Why do blunders like the Gucci blackface debacle still happen? A diversity exec has 3 theories

Not a mask Gucci should have attached to a black turtleknit sweater.
Not a mask Gucci should have attached to a black turtleknit sweater.
Image: AP Photo/Antonio Calanni
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Since December, three fashion labels have been called out for producing offensive products evoking racist tropes. First Prada had to recall keychains that resembled a Sambo figure, then Gucci and Katy Perry had to pull contentious sweaters and shoes, respectively, that conjured images of blackface.

Such debacles inevitably raise the question: How do designs like these actually get approved, produced, and distributed without someone speaking up?

Many of the answers are deep and complex, of course. But, on a practical level, the default assumption is that the offending company didn’t have a diverse enough staff to provide guidance.

That may be a safe bet in the fashion industry, but it’s also problematic in its presumption that only a person of color could possibly recognize the red flags. What’s more, Angela Roseboro suggests, simply having a person of color in the room might not be enough, in any type of business, to stop potentially offensive ideas from coming to fruition. Speaking at the Qualtrics X4 Experience Management conference in Salt Lake City last week, Roseboro, the chief diversity officer at video-game developer Riot Games, said that when she hears about incidents like the recent “fashion faux-pas,” she imagines one of three things might explain them:

“One, they had no diversity in the room to say, “Yeah, uh-huh,” she said.

“Or, you had someone who’s there and said, ‘Yeah, I wouldn’t do that.’ They give you a different opinion, and [the others] say, ‘Oh, no, we’re going do it anyway,’ so you don’t feel validated,” Roseboro said.

Or third: You have “someone who has been disengaged. They’ve been beaten down so much that they let you make that decision. They say ‘Mmm-hmm, let me see how this works for you,’” she said to knowing laughter around the room.

The second two scenarios perfectly illuminate what, in Roseboro’s opinion, companies get so wrong in their approach to becoming more diverse and inclusive. That is, they act like it’s a transaction, says Roseboro, and not an interaction or experience that’s sustained over time. Too often, companies make a hire or a handful of hires and stop there, not acknowledging what challenges might develop for the employee, and not considering what’s necessary to help someone actually feel included. “I used to feel guilty about wanting to feel like I belong, but it’s a human thing to want that,” Roseboro said, referencing her own experience as an African-American woman at work.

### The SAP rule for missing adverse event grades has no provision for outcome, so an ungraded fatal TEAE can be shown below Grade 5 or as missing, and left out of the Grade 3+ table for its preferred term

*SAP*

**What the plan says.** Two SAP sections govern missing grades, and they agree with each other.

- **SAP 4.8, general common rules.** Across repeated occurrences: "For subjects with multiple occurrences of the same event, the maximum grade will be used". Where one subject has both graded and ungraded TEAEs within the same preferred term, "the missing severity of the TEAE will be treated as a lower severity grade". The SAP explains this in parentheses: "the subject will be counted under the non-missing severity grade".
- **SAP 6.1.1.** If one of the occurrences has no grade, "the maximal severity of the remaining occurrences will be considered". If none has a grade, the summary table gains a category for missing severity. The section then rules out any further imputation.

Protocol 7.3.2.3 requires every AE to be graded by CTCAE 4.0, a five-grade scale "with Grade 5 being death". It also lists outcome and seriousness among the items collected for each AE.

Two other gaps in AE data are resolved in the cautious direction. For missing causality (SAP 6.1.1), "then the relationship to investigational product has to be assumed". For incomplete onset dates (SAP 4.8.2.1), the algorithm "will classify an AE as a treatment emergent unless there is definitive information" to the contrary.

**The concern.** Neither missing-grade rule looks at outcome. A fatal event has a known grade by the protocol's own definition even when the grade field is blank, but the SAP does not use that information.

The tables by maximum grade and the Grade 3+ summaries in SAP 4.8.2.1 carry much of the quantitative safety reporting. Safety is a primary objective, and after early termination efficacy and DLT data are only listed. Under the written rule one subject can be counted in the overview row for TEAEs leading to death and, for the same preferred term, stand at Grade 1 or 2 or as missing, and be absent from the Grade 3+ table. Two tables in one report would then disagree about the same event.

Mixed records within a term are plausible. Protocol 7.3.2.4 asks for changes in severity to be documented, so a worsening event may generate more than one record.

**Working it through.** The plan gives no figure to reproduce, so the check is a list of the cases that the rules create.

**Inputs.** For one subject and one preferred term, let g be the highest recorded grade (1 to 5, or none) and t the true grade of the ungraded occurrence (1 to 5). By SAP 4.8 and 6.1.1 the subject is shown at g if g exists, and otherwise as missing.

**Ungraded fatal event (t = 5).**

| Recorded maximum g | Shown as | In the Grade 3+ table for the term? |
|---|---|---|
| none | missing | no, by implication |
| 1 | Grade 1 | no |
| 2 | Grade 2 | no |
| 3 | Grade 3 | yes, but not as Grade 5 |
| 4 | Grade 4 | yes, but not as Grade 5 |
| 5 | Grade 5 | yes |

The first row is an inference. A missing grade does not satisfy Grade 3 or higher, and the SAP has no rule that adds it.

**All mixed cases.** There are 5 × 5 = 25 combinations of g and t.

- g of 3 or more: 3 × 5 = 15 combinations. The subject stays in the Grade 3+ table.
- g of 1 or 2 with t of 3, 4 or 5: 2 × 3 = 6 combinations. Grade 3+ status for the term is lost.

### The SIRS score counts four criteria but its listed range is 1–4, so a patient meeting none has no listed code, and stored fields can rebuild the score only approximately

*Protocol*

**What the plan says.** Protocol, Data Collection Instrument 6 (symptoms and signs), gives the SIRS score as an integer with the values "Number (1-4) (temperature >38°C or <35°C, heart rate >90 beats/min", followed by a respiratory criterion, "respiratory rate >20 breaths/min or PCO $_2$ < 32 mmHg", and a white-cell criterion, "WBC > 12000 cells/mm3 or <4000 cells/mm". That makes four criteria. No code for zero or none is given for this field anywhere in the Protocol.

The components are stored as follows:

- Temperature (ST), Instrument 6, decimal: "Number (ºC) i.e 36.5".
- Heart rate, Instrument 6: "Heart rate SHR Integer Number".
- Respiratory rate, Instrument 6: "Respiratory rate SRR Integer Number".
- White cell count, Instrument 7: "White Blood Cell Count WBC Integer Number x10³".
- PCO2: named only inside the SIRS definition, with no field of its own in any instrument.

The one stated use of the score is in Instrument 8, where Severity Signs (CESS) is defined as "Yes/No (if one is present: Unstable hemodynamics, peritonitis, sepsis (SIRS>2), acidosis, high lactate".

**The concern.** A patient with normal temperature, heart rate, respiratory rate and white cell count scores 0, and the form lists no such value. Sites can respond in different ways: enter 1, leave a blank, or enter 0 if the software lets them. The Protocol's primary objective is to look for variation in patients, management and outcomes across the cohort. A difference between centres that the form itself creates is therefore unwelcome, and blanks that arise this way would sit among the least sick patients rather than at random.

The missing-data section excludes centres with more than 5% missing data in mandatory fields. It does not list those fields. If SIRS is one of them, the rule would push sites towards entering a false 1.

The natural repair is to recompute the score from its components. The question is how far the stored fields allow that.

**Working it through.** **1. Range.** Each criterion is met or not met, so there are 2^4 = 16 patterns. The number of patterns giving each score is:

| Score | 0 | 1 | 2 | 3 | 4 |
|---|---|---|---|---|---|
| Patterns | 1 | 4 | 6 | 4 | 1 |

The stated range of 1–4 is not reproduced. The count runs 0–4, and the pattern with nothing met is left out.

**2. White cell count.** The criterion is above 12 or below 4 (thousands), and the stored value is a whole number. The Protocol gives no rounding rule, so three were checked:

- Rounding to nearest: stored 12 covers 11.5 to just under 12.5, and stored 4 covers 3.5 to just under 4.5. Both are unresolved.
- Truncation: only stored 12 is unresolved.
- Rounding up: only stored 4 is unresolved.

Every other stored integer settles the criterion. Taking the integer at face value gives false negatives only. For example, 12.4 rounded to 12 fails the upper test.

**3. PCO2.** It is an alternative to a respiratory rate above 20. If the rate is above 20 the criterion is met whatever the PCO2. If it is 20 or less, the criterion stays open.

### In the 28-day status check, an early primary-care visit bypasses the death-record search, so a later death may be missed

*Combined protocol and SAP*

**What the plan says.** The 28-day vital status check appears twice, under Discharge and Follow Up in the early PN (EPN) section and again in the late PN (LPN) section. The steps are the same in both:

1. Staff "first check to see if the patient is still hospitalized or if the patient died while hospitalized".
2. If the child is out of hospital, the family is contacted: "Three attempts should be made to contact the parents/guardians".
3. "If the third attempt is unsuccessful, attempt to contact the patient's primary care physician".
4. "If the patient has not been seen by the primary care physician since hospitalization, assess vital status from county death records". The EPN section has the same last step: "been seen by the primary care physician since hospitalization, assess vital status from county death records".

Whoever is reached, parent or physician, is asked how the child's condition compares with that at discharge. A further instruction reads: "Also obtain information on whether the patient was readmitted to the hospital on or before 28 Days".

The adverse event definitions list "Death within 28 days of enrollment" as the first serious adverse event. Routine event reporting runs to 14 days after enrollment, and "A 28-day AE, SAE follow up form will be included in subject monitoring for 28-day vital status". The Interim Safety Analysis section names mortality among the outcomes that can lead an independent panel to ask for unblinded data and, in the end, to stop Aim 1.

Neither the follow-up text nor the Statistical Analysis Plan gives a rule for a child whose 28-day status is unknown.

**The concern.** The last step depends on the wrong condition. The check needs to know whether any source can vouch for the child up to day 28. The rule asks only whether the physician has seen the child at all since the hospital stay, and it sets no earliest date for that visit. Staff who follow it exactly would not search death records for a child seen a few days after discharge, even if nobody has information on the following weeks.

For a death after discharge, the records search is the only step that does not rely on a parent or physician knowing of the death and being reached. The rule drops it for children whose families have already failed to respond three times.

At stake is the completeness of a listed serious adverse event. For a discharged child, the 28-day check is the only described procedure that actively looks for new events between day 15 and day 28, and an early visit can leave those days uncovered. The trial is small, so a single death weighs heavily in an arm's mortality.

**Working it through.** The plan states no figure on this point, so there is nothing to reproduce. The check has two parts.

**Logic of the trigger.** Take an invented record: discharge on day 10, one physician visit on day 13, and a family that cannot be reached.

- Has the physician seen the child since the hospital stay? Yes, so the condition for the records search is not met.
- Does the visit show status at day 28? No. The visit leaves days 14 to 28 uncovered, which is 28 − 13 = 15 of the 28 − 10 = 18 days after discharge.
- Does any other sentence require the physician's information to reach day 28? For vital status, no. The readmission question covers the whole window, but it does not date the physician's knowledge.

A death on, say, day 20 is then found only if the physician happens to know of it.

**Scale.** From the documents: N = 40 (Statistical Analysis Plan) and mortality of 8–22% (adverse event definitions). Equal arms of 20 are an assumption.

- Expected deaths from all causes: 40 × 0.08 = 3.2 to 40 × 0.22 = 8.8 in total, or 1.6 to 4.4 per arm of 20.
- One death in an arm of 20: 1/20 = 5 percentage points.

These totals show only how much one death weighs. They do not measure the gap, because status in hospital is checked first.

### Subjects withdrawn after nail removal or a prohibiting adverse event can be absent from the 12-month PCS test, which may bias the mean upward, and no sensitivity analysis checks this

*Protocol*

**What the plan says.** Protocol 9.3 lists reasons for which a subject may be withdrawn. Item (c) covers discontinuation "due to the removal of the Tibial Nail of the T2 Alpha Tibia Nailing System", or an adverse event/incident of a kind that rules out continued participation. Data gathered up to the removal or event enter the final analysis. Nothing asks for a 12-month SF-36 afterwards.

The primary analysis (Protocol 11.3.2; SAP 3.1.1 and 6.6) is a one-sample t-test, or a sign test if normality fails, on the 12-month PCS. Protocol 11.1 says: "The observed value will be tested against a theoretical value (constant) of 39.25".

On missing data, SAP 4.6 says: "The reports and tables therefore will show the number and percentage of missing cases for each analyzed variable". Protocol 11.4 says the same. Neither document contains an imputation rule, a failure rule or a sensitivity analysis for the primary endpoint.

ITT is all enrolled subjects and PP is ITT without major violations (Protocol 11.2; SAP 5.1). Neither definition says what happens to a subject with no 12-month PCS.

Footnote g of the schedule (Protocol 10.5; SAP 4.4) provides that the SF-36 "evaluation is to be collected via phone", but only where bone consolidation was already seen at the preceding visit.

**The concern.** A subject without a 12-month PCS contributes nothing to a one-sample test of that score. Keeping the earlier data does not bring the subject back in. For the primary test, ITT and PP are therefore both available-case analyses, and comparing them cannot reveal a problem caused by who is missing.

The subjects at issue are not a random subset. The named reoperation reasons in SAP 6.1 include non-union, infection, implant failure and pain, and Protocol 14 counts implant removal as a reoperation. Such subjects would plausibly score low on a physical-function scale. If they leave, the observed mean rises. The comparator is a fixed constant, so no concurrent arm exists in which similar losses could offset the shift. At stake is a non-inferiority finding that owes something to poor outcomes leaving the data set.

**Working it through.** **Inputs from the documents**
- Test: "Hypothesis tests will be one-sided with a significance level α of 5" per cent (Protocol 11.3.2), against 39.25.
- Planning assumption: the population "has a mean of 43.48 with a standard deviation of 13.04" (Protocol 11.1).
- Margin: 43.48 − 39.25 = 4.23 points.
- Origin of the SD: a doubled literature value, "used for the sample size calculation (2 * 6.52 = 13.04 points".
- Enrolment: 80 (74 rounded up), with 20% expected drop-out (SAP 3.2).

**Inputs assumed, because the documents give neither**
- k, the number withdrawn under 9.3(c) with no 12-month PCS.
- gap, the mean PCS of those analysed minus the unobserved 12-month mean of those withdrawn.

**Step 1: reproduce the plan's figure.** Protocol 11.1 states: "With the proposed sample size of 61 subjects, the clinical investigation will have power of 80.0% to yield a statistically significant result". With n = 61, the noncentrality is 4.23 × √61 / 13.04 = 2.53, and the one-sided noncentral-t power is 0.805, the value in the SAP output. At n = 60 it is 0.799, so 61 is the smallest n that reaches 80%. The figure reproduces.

Yes, there’s a business case for diversity and the benefits of hearing more voices, she said, and the fashion house bungles are more proof of that. But putting too much emphasis on the economic case misses the point. “I think we don’t get the human part,” Roseboro said.

Roseboro, who arrived at Riot from Dropbox, where she was chief of diversity, equity, and inclusion, and before that led diversity efforts at T. Rowe Price, advises company leaders to first think about why they’re creating a more diverse staff, and use that as the north star that guides everyone’s behavior. Sure, look at structural fixes, and bring in the smart tactics, like hacks to make sure underrepresented voices are heard in meetings, but be holistic in your vision.

Roseboro believes that companies and managers generally don’t intentionally discriminate against their peers, but they often passively exclude people from less-represented groups. Correcting this default behavior requires practicing active inclusion: When you hire someone who represents a minority group within the company, leaders and managers need to make a point of checking in often, standing by the person so they feel supported, and acting on any problematic issues immediately,  without letting “processes” stand in the way.

“We think when we hire people that that’s the end of the journey and it’s not,” says Roseboro. “It’s just the beginning.”